Nernst Equation for Calculating Plasma Membrane Potential
How can the membrane potential be calculated from ion concentration? If only the K+ channel works (allowing ions to pass through the membrane) but negatively charged ions cannot pass, as shown in Figure. 5-6, the movement of K+ ions stops when the concentration gradient of K+ and the membrane potential gradient balance each other out. In such cases, the theoretical resting membrane potential can be calculated by the Nernst equation based on the ratio of ion concentration inside and outside the cell.
Assuming that only the membrane potential created by K+ (Vk) exists, the Nernst equation is expressed as follows, using Kout and Kin as the potassium ion concentration outside and inside the cell, respectively:
Vk = (RT/F) ln (Kout/Kin)
Where R is the gas constant, T is the absolute temperature and F is the Faraday constant.
In humans, assuming a body temperature of 37˚C, an extracellular ion concentration of 5.5 mM and an intracellular concentration of 150 mM, the membrane potential Vk (mV) is calculated as follows:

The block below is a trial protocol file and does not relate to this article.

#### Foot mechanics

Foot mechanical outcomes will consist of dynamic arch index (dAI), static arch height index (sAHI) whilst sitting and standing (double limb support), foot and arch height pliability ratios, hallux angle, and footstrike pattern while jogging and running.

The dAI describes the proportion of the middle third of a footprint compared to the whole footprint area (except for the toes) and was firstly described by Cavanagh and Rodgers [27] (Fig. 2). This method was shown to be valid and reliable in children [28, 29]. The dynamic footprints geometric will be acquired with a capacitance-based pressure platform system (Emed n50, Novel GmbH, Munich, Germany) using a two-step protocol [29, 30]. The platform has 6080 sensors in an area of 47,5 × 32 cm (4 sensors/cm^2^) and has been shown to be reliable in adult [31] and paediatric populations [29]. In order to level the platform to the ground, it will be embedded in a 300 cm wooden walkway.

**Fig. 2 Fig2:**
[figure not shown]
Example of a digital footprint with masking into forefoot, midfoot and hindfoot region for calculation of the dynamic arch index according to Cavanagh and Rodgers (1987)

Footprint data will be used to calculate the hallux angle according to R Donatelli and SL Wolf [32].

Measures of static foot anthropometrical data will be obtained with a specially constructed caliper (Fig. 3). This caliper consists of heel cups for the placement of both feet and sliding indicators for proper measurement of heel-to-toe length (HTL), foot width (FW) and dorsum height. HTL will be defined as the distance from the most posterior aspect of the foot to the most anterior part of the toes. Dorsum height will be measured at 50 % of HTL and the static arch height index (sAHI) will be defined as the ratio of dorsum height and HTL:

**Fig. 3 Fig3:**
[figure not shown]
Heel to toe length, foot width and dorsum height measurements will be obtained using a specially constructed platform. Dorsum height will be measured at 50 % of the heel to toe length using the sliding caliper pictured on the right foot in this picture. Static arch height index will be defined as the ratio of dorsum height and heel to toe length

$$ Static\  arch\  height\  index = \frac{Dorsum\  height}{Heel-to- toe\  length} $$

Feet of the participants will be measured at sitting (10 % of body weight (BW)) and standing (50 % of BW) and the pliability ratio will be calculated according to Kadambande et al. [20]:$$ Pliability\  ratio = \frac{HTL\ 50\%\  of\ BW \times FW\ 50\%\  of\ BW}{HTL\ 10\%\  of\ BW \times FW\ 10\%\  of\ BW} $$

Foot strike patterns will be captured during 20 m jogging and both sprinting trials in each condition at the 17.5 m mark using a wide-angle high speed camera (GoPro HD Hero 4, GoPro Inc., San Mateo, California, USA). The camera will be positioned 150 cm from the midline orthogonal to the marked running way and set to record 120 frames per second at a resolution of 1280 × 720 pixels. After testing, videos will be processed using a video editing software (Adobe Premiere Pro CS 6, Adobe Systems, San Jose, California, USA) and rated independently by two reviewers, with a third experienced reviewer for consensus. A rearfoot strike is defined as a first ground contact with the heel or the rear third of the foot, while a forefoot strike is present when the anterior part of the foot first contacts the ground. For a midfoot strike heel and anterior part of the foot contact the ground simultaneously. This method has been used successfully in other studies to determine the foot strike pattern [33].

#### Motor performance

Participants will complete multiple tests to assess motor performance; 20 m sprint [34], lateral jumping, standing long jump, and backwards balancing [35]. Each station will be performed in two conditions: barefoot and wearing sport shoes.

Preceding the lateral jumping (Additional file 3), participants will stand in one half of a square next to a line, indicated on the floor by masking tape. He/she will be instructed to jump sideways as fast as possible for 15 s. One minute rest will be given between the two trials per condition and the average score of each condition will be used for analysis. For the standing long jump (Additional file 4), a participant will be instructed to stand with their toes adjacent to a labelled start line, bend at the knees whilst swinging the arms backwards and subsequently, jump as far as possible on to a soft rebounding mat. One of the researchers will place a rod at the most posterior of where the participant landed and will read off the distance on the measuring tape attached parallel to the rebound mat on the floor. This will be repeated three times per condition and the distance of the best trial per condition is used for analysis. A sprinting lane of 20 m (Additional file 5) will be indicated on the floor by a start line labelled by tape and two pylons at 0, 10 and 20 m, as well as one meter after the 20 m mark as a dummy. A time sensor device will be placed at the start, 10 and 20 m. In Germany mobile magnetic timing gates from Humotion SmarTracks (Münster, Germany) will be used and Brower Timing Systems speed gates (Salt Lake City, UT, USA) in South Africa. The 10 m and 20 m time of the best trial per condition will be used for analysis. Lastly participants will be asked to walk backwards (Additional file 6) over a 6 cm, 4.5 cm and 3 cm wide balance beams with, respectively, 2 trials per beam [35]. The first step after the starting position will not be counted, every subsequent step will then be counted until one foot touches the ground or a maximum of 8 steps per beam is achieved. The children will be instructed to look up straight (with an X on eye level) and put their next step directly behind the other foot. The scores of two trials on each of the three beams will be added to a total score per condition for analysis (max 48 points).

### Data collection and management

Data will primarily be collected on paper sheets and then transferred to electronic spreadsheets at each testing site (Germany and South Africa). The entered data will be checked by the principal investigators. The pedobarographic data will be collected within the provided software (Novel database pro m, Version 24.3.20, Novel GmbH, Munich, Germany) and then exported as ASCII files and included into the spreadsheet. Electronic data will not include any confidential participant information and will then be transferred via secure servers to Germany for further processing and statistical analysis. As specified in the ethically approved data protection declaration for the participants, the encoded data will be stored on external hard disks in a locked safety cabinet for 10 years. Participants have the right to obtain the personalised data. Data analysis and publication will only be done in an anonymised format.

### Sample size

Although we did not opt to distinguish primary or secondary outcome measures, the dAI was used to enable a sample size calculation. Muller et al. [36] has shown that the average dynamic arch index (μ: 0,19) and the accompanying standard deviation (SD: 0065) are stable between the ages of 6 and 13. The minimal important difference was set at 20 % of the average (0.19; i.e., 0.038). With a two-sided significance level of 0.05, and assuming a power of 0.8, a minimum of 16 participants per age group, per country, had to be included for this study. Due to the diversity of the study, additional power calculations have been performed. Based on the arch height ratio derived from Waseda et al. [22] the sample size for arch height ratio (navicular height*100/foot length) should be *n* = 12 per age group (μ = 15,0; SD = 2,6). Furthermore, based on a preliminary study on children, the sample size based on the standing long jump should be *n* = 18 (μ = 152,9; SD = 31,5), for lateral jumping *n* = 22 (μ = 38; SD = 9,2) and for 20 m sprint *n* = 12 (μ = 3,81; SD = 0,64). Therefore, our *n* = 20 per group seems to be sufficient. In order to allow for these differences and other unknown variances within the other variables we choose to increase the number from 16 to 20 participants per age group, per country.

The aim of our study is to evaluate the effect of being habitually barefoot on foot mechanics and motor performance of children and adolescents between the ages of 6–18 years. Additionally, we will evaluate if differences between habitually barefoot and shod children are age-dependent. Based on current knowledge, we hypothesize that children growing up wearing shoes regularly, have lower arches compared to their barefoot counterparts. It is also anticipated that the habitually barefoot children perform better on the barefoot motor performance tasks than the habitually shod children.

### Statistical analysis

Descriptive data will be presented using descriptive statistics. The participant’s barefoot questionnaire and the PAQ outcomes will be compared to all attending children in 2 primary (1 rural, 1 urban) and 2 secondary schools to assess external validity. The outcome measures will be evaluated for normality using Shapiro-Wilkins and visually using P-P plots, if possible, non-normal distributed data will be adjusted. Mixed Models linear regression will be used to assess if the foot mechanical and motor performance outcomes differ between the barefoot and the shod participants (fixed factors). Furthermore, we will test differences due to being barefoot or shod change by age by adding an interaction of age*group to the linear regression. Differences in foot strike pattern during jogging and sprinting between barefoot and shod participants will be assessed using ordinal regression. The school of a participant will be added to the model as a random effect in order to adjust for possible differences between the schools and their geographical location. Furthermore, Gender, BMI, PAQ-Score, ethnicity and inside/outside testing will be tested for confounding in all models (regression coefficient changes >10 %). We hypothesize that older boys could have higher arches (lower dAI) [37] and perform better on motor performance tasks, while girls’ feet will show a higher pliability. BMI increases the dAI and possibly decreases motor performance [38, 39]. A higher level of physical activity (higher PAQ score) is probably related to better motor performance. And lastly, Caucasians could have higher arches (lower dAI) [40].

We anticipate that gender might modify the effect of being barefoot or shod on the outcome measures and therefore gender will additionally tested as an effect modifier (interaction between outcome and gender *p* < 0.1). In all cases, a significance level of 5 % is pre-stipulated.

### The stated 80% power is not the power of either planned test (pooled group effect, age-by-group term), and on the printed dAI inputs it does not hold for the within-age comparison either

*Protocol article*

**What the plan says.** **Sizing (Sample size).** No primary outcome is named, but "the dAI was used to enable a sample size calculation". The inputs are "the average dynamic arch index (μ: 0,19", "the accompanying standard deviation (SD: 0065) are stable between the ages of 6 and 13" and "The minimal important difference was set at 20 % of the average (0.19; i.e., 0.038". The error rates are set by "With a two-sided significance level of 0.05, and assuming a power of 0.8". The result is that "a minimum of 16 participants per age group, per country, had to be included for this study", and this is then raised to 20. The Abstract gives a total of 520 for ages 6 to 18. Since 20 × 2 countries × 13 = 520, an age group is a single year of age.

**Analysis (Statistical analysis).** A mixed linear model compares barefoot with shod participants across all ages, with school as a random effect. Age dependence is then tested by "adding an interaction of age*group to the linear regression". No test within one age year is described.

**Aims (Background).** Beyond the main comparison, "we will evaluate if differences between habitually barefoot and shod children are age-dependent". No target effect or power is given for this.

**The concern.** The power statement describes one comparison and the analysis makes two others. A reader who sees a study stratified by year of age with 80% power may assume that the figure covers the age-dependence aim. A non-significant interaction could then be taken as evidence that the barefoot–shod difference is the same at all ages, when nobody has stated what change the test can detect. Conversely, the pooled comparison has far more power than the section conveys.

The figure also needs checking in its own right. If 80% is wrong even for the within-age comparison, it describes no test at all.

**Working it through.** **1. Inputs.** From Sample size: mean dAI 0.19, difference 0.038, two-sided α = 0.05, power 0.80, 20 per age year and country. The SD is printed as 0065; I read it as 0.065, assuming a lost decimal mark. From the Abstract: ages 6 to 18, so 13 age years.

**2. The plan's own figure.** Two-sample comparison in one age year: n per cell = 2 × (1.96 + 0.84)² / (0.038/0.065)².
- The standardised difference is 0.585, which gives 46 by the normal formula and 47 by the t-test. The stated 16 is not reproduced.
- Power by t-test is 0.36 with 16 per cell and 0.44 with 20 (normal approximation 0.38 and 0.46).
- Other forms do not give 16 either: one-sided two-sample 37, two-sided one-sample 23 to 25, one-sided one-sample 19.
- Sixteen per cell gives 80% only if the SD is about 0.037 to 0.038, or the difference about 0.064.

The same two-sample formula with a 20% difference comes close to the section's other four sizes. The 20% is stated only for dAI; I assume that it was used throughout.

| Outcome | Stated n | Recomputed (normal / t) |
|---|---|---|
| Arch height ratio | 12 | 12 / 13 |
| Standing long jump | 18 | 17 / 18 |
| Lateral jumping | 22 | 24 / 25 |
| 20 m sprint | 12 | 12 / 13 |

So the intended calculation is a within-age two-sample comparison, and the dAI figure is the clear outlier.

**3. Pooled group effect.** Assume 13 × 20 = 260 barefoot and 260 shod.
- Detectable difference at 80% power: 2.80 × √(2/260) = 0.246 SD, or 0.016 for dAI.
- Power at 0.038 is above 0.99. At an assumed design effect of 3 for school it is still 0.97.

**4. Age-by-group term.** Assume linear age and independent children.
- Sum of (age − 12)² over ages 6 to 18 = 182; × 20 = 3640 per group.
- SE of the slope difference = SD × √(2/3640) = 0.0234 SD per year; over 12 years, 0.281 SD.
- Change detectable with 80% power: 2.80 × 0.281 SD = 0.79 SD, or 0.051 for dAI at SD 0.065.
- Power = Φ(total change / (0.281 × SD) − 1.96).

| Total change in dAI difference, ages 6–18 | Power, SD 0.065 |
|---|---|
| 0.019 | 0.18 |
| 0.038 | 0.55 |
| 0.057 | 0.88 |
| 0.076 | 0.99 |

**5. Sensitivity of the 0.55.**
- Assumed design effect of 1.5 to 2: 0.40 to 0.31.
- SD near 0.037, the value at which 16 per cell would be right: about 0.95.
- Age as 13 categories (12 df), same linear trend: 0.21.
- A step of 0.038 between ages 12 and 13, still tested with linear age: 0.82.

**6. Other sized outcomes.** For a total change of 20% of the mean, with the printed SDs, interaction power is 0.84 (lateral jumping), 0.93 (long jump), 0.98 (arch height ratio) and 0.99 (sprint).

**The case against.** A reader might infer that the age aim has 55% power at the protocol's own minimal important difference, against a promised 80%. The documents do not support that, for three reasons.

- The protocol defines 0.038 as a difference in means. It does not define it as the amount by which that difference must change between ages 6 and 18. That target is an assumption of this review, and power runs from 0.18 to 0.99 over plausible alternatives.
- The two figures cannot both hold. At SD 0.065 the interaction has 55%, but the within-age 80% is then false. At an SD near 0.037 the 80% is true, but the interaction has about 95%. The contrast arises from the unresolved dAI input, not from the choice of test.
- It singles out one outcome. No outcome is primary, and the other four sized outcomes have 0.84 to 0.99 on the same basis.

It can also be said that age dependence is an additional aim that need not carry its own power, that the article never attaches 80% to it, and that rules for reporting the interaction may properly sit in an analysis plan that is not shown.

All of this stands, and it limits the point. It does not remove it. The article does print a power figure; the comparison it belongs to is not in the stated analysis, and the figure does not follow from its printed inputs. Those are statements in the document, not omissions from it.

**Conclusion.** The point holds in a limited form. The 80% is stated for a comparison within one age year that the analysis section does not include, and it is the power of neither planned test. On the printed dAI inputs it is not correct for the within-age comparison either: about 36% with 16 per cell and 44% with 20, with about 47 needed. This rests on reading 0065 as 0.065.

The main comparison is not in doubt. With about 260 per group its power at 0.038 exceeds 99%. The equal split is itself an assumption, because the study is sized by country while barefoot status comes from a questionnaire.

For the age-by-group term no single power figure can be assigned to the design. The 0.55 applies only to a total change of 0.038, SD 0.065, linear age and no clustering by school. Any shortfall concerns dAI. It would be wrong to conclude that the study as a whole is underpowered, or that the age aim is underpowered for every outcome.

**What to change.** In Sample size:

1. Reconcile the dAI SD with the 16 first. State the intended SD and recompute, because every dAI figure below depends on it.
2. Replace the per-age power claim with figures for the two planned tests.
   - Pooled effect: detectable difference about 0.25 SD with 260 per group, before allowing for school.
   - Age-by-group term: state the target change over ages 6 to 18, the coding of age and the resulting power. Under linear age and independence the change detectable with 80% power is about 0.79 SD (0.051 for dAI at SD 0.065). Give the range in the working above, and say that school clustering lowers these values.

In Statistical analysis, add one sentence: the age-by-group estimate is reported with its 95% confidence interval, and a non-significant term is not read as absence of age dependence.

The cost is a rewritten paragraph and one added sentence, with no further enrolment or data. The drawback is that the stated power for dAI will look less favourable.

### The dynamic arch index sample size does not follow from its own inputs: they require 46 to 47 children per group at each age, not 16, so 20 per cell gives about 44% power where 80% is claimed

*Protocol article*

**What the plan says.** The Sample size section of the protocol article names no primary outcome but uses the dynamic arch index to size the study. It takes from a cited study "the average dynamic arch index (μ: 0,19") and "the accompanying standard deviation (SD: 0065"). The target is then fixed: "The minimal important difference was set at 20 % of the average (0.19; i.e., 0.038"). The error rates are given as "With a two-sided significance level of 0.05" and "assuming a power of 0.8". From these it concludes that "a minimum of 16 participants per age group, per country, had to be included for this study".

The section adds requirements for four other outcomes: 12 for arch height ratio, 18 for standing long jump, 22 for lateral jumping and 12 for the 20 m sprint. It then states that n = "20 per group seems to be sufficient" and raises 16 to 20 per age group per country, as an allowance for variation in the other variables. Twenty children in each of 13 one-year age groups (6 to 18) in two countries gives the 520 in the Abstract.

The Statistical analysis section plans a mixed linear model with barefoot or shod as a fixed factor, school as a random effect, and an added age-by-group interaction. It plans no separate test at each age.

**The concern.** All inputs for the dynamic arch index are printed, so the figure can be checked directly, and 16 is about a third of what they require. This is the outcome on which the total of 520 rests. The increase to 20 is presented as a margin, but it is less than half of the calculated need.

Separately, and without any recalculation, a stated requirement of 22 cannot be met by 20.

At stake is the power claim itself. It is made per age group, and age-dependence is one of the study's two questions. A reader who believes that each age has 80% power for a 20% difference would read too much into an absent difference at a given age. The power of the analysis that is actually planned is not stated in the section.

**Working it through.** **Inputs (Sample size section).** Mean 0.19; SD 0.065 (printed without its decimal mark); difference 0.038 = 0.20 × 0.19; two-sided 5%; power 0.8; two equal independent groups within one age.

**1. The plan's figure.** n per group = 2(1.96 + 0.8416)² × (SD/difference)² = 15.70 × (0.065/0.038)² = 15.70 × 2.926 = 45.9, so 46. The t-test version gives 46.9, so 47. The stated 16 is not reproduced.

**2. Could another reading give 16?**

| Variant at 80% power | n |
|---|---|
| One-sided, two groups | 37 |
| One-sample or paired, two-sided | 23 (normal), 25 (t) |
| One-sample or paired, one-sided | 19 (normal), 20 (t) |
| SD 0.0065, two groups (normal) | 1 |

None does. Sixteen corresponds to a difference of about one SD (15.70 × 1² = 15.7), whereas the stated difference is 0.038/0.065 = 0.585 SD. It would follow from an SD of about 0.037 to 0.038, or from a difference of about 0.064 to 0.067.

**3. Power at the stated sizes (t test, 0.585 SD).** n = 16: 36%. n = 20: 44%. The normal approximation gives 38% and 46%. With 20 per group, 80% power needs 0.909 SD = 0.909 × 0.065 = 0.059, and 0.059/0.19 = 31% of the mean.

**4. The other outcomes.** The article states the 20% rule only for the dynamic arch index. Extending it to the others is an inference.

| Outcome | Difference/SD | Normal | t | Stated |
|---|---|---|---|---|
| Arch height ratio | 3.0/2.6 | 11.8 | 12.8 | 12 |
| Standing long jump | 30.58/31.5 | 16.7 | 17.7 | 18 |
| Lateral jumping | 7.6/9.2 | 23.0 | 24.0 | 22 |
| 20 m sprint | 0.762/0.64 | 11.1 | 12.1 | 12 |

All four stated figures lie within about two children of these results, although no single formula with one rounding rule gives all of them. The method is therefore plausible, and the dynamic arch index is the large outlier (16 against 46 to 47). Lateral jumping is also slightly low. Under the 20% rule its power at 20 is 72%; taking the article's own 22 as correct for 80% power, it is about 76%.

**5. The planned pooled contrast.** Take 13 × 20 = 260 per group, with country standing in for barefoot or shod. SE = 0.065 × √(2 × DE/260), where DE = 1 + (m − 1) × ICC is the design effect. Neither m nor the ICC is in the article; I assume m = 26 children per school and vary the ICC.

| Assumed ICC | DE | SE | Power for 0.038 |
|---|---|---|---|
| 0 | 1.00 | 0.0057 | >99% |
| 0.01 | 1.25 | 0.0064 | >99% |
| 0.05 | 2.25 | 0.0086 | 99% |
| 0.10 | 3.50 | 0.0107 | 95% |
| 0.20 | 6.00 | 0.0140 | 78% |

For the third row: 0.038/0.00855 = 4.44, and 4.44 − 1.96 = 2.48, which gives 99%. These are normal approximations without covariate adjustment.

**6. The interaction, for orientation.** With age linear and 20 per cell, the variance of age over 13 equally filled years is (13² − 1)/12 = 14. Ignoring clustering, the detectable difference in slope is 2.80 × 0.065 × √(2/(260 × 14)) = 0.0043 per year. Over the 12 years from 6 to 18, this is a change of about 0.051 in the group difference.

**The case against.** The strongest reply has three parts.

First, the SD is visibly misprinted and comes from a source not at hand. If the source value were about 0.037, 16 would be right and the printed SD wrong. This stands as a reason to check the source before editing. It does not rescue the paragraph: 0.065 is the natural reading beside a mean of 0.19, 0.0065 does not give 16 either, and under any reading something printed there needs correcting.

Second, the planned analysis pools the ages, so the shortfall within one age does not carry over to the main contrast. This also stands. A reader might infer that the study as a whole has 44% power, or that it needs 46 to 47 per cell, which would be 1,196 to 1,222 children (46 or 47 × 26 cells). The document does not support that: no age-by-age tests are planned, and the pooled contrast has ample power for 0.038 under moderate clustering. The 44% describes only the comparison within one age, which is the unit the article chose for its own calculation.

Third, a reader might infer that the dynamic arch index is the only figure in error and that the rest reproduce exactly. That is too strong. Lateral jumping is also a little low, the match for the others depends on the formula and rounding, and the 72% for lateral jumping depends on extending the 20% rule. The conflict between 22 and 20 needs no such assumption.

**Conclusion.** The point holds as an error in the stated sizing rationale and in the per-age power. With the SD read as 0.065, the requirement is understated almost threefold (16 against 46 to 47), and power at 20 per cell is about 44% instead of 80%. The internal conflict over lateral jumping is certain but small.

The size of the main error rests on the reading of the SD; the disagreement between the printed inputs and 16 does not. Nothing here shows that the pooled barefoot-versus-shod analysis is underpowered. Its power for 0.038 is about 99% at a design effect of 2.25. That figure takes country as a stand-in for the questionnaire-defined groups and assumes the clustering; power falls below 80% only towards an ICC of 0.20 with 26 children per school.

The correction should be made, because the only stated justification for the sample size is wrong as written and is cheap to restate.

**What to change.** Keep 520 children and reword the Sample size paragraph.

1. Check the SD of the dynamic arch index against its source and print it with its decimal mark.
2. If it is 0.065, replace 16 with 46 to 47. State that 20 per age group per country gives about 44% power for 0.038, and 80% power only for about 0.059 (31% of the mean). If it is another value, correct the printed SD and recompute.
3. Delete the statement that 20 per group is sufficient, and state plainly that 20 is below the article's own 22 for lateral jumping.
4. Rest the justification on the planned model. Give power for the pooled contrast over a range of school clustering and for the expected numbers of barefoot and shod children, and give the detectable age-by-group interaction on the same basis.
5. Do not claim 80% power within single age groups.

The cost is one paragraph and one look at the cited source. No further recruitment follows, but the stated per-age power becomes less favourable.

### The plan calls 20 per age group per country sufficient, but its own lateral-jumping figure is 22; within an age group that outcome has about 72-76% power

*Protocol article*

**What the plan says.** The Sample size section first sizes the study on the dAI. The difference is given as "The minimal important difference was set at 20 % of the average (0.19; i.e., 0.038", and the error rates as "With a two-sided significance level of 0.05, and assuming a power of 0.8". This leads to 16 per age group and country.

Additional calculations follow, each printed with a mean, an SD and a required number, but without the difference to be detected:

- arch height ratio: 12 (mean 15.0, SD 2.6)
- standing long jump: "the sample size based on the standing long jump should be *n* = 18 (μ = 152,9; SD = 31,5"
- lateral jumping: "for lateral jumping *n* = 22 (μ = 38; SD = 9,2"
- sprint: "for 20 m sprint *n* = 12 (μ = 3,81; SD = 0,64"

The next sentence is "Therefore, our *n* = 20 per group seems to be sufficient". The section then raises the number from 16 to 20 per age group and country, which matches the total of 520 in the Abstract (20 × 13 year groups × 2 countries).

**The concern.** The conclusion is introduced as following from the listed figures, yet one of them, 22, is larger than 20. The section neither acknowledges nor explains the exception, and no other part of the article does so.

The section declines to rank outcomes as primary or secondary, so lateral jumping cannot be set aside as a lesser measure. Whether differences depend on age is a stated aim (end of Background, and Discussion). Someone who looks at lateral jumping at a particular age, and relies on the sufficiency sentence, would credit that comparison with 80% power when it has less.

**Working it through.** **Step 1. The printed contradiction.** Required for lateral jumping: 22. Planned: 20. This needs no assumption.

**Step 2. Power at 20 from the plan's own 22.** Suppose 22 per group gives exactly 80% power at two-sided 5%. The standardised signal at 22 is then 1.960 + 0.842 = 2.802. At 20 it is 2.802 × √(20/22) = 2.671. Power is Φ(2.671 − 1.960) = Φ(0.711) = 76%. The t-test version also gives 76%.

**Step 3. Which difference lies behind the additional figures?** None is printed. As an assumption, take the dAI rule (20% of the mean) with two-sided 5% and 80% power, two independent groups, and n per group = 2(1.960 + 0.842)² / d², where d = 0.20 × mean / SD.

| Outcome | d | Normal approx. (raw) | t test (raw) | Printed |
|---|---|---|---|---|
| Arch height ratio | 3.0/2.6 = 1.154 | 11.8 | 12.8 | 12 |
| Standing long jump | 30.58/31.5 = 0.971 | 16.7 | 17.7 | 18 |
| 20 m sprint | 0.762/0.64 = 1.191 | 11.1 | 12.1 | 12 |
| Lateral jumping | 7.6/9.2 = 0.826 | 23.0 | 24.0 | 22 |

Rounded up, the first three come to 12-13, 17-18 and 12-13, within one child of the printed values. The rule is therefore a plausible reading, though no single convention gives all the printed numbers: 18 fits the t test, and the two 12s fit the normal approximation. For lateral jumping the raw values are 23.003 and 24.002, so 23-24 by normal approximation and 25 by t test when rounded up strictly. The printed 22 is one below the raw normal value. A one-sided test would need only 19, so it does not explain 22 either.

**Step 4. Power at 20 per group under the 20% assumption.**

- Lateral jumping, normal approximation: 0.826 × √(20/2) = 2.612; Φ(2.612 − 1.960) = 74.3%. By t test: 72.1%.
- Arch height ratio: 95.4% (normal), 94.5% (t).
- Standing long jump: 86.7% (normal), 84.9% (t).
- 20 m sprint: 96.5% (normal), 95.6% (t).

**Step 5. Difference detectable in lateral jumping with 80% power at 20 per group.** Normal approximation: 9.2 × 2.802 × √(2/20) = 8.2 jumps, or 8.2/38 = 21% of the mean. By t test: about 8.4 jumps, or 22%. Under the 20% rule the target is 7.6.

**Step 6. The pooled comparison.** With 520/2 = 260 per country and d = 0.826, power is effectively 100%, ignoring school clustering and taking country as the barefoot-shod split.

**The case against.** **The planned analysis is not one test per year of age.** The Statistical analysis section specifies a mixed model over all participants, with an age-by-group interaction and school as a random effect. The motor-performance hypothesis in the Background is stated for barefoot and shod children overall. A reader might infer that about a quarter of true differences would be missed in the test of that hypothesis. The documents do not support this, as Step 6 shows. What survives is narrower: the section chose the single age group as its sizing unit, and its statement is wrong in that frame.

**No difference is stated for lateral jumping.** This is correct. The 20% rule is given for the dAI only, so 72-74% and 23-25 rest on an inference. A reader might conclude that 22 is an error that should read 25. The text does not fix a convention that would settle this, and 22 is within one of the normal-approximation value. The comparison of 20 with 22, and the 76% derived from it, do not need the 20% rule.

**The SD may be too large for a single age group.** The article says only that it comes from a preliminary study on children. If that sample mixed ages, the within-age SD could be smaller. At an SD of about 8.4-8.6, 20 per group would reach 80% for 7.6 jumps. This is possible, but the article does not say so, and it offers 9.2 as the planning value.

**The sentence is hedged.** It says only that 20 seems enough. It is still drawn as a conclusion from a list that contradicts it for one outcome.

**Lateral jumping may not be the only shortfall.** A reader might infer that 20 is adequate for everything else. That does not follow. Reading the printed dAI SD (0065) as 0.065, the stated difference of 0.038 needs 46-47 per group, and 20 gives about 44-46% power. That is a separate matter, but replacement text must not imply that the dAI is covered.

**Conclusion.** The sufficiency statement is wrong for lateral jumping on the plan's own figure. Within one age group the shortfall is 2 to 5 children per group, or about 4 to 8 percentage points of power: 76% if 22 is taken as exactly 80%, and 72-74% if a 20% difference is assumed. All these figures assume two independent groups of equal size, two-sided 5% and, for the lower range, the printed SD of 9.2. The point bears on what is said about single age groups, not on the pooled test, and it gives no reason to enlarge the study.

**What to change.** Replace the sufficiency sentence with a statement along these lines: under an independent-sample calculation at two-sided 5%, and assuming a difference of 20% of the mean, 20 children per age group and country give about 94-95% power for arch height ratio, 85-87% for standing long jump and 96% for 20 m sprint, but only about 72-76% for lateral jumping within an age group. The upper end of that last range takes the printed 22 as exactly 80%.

Vk = 62 log10 (Kout/Kin)
= 62 log10 (5.5/150)
≑ -90 mV.
Transport of Proteins to Mitochondria and Chloroplasts
Each protein synthesized in ribosomes within the cytoplasm and then transported to mitochondria or chloroplasts has a selective signal sequence. When the signal sequence of Protein A is replaced with that of Protein B in experimental genetic engineering conditions, Protein A is transported to a different organelle to which Protein B is supposed to be transported, indicating that the signal sequence determines the destination of proteins in the cell.